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United States District Court, S.D. New York

June 28, 2004.


The opinion of the court was delivered by: DENISE COTE, District Judge


Defendants Citigroup Inc. ("Citigroup"), Citigroup Global Markets Inc., formerly known as Salomon Smith Barney Inc. ("SSB"), and Jack Grubman ("Grubman") (collectively, "SSB Defendants") have moved to dimiss a class action complaint asserting federal securities law claims based on a derivative security whose value was linked to the value of the common stock of WorldCom, Inc. ("WorldCom"). The plaintiffs assert Sections 11 and 12(a)(2) claims under the Securities Act of 1933 ("Section 11," "Section 12(a)(2)," and "Securities Act"), and Sections 10(b) and 20(a) claims under the Securities Exchange Act of 1934 ("Section 10(b)," "Section 20(a)," and "Exchange Act") in connection with an instrument called Targeted Growth Enhanced Terms Securities With Respect to the Common Stock of MCI WorldCom, Inc. ("TARGETS"). For the following reasons, the motion to dismiss is granted in part.


  On June 25, 2002, WorldCom announced a massive restatement of its financial statements. Government investigations and prosecutions followed. WorldCom entered bankruptcy in the summer of 2002, and has recently emerged from bankruptcy.

  Civil litigation had anticipated the June 25 announcement. The first class action concerning WorldCom securities was filed in this district on April 30, 2002. The WorldCom class actions in this district were consolidated on August 15, 2002, and the WorldCom securities litigation as a whole, including many actions bringing individual as opposed to class claims and actions filed throughout the nation and transferred here by the Judicial Panel on Multi-District Litigation, was consolidated through Orders of December 23, 2002, and May 22, 2003 (collectively, the "Securities Litigation"). See In re WorldCom, Inc. Sec. Litig., No. 02 Civ. 3288 (DLC), 2002 WL 31867720, at *1 (S.D.N.Y. Dec. 23, 2002); In re WorldCom, Inc. Sec. Litig., No. 02 Civ. 3288 (DLC), 2003 WL 21219037 (S.D.N.Y. May 22, 2003).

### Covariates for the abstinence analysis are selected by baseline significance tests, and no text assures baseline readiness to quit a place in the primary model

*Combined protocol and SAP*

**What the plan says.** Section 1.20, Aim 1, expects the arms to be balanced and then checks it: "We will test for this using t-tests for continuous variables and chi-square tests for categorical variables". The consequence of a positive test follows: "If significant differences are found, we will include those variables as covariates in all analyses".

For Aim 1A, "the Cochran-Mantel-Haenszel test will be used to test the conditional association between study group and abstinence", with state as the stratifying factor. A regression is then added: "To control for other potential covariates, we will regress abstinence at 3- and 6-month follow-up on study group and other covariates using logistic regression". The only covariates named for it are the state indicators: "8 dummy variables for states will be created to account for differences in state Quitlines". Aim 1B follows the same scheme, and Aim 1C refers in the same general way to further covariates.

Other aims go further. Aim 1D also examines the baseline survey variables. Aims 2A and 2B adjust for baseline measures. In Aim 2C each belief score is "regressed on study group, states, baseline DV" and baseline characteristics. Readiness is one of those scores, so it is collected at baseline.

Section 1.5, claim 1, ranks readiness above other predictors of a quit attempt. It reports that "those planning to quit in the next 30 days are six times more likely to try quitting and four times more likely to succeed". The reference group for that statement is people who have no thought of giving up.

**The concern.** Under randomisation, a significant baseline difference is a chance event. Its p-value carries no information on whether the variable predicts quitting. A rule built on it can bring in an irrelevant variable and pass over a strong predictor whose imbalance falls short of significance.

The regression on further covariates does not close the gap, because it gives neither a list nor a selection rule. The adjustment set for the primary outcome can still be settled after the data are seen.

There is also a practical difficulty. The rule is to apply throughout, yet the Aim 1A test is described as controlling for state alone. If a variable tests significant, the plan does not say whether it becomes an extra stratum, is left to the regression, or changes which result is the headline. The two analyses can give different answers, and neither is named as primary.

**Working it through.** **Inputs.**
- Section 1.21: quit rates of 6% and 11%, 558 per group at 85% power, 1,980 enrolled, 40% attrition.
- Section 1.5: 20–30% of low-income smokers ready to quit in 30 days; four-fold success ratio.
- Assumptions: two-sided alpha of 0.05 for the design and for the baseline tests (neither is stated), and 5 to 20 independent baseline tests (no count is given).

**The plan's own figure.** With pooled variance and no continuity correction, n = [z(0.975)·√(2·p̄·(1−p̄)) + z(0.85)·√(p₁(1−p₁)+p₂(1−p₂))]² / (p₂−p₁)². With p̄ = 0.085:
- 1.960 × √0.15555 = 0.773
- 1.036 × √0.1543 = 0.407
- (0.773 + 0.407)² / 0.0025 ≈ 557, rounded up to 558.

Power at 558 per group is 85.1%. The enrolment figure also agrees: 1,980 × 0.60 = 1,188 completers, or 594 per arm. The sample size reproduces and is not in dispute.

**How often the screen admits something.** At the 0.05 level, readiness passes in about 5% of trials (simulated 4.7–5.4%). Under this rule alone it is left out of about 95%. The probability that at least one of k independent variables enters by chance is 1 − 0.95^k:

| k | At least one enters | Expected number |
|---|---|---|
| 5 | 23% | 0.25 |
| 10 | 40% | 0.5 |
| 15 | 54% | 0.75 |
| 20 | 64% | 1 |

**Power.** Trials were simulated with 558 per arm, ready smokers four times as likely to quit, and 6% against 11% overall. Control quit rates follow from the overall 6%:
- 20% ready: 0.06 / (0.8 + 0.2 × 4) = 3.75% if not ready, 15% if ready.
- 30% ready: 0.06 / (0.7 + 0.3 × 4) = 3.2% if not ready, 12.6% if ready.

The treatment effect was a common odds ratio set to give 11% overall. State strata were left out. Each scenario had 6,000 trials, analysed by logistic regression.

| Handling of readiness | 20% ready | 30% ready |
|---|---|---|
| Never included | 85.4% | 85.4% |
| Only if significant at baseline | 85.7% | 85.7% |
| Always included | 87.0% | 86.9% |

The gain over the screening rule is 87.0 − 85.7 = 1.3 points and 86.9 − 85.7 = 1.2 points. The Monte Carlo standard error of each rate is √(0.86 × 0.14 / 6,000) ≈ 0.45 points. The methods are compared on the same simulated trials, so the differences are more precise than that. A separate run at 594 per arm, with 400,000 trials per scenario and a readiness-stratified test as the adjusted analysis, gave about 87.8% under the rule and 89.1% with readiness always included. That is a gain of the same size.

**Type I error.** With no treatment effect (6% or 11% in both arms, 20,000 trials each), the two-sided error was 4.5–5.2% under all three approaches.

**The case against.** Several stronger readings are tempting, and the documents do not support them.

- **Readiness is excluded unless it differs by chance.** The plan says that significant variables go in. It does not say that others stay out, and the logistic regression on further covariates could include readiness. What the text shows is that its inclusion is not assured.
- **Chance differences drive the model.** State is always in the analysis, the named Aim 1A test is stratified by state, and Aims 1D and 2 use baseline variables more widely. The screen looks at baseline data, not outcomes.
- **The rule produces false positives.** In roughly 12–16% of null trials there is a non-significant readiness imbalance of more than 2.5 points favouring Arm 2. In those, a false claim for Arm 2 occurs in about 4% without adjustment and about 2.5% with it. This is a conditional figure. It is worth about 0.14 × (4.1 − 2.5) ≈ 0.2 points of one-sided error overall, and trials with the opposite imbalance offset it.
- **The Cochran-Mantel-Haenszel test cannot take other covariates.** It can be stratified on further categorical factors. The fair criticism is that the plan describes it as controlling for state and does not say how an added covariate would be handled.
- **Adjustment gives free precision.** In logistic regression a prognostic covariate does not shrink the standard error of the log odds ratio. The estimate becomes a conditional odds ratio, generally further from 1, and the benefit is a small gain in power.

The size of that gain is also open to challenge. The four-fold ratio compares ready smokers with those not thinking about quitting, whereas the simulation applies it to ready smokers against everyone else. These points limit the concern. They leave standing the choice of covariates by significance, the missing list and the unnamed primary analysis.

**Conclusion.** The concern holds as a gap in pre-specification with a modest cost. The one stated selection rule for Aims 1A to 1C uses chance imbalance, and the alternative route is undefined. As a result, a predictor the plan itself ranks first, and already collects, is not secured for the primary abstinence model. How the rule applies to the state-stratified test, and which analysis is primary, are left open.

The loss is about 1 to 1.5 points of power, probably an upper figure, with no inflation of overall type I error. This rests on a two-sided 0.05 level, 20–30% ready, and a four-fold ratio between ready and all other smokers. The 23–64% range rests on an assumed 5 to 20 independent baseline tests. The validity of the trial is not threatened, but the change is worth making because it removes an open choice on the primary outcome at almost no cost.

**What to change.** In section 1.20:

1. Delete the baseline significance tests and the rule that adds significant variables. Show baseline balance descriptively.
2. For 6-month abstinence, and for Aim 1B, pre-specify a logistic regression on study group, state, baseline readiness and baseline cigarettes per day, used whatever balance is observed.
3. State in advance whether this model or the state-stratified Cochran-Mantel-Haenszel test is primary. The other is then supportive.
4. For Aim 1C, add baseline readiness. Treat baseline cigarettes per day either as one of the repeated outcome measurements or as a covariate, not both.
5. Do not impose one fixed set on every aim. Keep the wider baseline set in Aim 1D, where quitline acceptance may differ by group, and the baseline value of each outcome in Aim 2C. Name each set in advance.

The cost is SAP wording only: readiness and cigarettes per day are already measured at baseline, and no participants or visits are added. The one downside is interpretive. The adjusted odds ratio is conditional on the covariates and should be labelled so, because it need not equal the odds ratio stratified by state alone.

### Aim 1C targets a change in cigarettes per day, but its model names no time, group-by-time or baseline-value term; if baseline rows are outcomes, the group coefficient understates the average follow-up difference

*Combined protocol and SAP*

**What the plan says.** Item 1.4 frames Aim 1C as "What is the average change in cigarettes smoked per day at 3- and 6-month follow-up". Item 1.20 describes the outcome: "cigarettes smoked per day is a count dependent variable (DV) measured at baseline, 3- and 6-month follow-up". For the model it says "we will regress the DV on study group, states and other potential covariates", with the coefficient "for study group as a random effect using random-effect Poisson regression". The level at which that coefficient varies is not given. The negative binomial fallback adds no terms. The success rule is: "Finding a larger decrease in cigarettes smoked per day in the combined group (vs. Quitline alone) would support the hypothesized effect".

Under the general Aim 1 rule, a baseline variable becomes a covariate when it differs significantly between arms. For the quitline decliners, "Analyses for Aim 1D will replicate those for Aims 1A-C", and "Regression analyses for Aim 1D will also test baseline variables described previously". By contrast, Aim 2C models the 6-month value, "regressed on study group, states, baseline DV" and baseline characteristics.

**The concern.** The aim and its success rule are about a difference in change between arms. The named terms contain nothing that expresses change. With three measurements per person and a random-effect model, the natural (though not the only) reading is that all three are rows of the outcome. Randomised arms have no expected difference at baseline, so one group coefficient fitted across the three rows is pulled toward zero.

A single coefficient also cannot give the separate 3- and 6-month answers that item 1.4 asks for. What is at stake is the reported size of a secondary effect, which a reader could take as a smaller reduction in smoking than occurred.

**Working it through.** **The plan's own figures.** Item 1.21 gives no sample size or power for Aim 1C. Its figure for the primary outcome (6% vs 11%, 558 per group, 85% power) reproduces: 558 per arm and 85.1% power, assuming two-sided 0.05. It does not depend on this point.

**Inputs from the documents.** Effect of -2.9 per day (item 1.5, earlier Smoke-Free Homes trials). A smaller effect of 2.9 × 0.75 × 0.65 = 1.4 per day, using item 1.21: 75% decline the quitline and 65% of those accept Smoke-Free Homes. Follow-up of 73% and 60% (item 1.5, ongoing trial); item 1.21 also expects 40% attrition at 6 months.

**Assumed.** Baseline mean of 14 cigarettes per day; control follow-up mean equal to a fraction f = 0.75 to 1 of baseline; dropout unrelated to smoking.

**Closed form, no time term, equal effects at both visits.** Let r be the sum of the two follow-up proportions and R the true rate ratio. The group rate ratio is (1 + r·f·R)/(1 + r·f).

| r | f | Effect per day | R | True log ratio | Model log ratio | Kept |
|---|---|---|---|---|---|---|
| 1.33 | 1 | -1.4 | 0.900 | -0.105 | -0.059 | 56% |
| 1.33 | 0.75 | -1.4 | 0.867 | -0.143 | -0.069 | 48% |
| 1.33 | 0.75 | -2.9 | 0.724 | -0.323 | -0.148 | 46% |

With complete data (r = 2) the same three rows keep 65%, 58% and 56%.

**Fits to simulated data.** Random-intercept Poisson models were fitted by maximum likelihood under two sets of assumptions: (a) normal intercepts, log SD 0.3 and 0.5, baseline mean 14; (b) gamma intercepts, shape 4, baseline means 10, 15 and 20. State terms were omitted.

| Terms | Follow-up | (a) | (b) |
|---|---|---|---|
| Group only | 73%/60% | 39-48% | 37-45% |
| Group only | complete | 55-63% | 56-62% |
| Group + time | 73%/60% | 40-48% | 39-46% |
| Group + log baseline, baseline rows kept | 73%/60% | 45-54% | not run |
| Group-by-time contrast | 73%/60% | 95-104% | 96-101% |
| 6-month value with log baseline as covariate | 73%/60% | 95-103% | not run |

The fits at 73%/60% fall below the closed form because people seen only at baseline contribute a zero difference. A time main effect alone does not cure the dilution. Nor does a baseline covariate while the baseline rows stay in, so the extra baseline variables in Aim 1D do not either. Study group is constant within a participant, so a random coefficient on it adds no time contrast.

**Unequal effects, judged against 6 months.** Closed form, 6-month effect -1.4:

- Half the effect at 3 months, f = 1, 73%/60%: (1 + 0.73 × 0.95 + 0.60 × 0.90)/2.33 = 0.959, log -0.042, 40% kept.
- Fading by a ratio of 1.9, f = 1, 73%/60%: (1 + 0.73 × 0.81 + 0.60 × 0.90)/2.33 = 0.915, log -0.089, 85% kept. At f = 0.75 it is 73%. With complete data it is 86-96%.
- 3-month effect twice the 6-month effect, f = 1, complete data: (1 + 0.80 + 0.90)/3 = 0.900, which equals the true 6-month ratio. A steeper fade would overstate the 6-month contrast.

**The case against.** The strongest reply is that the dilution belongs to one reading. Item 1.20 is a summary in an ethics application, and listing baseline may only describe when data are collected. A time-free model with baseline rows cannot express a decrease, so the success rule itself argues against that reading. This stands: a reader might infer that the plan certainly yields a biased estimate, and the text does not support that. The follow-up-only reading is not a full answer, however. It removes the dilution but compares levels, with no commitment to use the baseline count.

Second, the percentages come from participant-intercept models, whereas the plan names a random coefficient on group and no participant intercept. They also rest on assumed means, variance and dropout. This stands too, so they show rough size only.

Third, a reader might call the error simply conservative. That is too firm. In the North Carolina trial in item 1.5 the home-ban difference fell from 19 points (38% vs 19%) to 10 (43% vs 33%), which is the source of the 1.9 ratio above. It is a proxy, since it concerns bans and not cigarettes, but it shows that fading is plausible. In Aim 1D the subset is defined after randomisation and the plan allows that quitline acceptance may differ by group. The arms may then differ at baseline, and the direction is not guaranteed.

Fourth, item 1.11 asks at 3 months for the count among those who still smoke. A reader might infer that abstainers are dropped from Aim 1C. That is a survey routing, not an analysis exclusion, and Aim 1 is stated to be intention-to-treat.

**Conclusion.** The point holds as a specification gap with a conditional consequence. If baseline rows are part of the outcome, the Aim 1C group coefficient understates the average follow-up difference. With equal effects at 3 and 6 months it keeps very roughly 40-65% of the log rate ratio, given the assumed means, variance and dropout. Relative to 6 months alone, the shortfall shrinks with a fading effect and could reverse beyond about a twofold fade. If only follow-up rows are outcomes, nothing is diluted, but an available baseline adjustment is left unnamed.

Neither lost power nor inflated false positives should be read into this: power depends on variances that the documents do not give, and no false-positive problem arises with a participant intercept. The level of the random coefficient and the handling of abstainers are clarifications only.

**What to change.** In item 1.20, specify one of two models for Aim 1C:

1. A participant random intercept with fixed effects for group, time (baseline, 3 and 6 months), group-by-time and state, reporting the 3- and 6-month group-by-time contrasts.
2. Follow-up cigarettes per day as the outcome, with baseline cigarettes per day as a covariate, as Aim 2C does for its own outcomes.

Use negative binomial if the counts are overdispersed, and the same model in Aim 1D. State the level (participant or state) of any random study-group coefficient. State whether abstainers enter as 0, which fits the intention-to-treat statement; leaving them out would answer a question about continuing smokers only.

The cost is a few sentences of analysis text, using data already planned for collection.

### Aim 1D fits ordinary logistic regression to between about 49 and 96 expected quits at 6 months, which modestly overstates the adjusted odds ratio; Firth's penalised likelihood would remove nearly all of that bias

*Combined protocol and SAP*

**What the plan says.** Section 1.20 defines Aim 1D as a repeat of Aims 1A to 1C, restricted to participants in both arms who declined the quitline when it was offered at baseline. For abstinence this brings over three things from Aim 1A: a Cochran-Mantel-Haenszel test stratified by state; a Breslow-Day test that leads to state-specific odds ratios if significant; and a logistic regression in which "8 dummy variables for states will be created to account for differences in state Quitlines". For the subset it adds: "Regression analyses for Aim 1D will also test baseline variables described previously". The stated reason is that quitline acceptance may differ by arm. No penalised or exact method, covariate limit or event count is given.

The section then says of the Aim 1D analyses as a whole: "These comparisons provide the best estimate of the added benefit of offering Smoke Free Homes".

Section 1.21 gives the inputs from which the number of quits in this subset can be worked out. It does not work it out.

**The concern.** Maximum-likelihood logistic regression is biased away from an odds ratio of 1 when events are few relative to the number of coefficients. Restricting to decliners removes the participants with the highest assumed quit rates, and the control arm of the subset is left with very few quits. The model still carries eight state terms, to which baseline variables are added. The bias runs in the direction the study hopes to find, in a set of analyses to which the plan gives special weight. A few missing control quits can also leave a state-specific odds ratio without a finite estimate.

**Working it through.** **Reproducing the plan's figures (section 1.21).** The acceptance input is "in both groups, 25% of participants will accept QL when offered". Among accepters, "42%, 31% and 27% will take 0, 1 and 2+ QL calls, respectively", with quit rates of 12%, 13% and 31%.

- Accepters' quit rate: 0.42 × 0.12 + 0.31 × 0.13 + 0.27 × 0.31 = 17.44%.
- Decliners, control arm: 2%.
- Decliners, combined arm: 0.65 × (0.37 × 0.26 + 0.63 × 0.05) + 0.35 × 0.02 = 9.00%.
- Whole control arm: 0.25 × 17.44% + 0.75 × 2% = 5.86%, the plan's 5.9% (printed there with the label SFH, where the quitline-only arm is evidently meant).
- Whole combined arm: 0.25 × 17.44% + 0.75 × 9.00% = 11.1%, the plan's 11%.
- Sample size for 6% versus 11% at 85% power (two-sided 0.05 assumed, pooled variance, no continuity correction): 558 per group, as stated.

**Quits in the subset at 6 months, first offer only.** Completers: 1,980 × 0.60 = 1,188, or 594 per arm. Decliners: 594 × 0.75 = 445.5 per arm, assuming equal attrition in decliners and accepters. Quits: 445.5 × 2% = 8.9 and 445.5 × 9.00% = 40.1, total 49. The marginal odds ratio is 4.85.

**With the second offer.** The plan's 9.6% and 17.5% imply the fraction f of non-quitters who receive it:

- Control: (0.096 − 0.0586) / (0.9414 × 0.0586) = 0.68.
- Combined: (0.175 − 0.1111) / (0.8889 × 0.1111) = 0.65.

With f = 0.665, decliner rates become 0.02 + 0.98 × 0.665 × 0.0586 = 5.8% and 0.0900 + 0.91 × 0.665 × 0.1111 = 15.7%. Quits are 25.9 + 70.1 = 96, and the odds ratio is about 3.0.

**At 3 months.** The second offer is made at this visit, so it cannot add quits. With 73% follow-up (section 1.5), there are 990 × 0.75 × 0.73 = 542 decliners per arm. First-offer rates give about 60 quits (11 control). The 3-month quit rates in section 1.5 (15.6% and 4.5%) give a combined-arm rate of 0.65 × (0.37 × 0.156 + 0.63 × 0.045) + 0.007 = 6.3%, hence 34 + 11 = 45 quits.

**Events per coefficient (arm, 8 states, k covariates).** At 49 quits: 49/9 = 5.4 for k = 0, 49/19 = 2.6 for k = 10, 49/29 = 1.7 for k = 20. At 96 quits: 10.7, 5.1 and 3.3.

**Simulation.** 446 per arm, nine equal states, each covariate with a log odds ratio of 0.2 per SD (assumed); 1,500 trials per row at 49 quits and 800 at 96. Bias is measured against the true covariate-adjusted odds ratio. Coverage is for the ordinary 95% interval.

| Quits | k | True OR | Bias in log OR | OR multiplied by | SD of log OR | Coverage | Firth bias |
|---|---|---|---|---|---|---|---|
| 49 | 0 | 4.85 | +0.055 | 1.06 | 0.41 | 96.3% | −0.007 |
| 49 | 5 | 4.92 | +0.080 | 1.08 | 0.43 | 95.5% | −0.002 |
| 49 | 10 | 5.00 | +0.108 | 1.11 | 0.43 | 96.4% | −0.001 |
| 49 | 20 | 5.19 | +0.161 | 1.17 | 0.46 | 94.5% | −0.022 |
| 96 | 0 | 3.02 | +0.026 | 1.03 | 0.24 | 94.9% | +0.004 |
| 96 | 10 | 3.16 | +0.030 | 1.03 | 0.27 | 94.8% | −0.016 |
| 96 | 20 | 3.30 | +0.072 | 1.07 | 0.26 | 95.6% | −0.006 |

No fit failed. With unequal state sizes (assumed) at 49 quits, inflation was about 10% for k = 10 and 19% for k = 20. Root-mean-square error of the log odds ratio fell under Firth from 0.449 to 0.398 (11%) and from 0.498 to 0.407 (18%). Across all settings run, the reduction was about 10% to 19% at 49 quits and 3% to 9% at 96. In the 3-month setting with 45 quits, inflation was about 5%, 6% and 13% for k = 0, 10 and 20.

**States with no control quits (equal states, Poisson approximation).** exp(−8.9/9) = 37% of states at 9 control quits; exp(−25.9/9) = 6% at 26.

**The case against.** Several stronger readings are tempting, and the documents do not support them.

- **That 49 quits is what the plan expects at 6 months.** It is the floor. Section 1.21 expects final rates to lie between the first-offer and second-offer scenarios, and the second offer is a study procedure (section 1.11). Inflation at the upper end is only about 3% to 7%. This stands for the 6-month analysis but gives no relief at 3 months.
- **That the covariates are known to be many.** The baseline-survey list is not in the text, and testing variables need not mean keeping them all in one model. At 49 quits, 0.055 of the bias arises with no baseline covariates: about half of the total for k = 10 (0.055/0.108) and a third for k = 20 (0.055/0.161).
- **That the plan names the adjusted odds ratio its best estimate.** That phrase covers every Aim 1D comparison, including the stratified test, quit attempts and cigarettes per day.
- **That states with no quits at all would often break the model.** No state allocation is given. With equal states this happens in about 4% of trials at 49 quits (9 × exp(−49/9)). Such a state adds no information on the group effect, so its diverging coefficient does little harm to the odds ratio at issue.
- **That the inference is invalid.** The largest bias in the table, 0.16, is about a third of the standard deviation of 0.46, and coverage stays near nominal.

Two class actions have been filed in connection with derivative securities that were linked to WorldCom's stock price. On February 13, 2003, an action brought on behalf of purchasers of "GOALs" was filed.*fn1 On January 6, 2004, that action was dismissed for failure to state a claim. In re PaineWebber GOALs Sec. Litig., 303 F. Supp.2d at 390. Of particular relevance to this motion, the GOALs complaint was dismissed on the ground that it failed to plead the existence of a false statement when it relied for such an allegation on the accurate listing of historical WorldCom stock prices in the GOALs prospectus. Id.